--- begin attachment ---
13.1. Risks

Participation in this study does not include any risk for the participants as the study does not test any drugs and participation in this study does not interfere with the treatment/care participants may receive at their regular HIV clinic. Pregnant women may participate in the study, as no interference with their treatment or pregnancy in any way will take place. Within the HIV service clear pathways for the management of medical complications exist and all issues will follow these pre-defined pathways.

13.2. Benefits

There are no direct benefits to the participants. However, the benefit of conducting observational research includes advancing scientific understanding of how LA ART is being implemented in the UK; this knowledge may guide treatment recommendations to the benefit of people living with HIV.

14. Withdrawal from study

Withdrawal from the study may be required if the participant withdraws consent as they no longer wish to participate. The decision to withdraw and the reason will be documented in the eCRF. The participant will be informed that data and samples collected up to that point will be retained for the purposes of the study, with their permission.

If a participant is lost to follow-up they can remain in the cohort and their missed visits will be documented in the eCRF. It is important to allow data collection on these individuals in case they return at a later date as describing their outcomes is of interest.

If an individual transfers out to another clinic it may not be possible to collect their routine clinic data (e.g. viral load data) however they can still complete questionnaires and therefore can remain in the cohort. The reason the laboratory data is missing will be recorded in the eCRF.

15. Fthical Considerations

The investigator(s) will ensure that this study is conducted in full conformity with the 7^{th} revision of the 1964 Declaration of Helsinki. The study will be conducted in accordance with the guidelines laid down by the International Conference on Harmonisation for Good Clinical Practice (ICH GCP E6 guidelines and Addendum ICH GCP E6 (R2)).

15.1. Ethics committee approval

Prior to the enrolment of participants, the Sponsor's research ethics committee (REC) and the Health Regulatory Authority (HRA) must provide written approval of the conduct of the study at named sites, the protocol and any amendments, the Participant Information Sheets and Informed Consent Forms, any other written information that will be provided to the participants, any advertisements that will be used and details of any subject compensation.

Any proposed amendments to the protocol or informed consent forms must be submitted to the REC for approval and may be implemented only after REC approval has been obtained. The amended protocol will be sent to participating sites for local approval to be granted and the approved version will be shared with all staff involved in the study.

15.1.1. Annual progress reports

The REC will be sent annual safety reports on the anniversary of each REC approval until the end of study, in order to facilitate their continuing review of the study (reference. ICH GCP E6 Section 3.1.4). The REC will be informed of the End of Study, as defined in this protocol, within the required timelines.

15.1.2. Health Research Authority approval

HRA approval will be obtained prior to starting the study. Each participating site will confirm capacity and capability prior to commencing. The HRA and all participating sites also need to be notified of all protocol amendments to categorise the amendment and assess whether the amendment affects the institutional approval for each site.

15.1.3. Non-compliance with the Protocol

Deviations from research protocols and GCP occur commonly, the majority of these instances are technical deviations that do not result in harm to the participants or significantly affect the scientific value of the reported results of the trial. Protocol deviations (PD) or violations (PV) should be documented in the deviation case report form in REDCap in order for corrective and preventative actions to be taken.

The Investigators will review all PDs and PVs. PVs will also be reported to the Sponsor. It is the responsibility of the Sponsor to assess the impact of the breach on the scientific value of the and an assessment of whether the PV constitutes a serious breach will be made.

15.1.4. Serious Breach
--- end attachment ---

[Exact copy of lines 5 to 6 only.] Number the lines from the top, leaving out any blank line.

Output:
14. Withdrawal from study

Withdrawal from the study may be required if the participant withdraws consent as they no longer wish to participate. The decision to withdraw and the reason will be documented in the eCRF. The participant will be informed that data and samples collected up to that point will be retained for the purposes of the study, with their permission.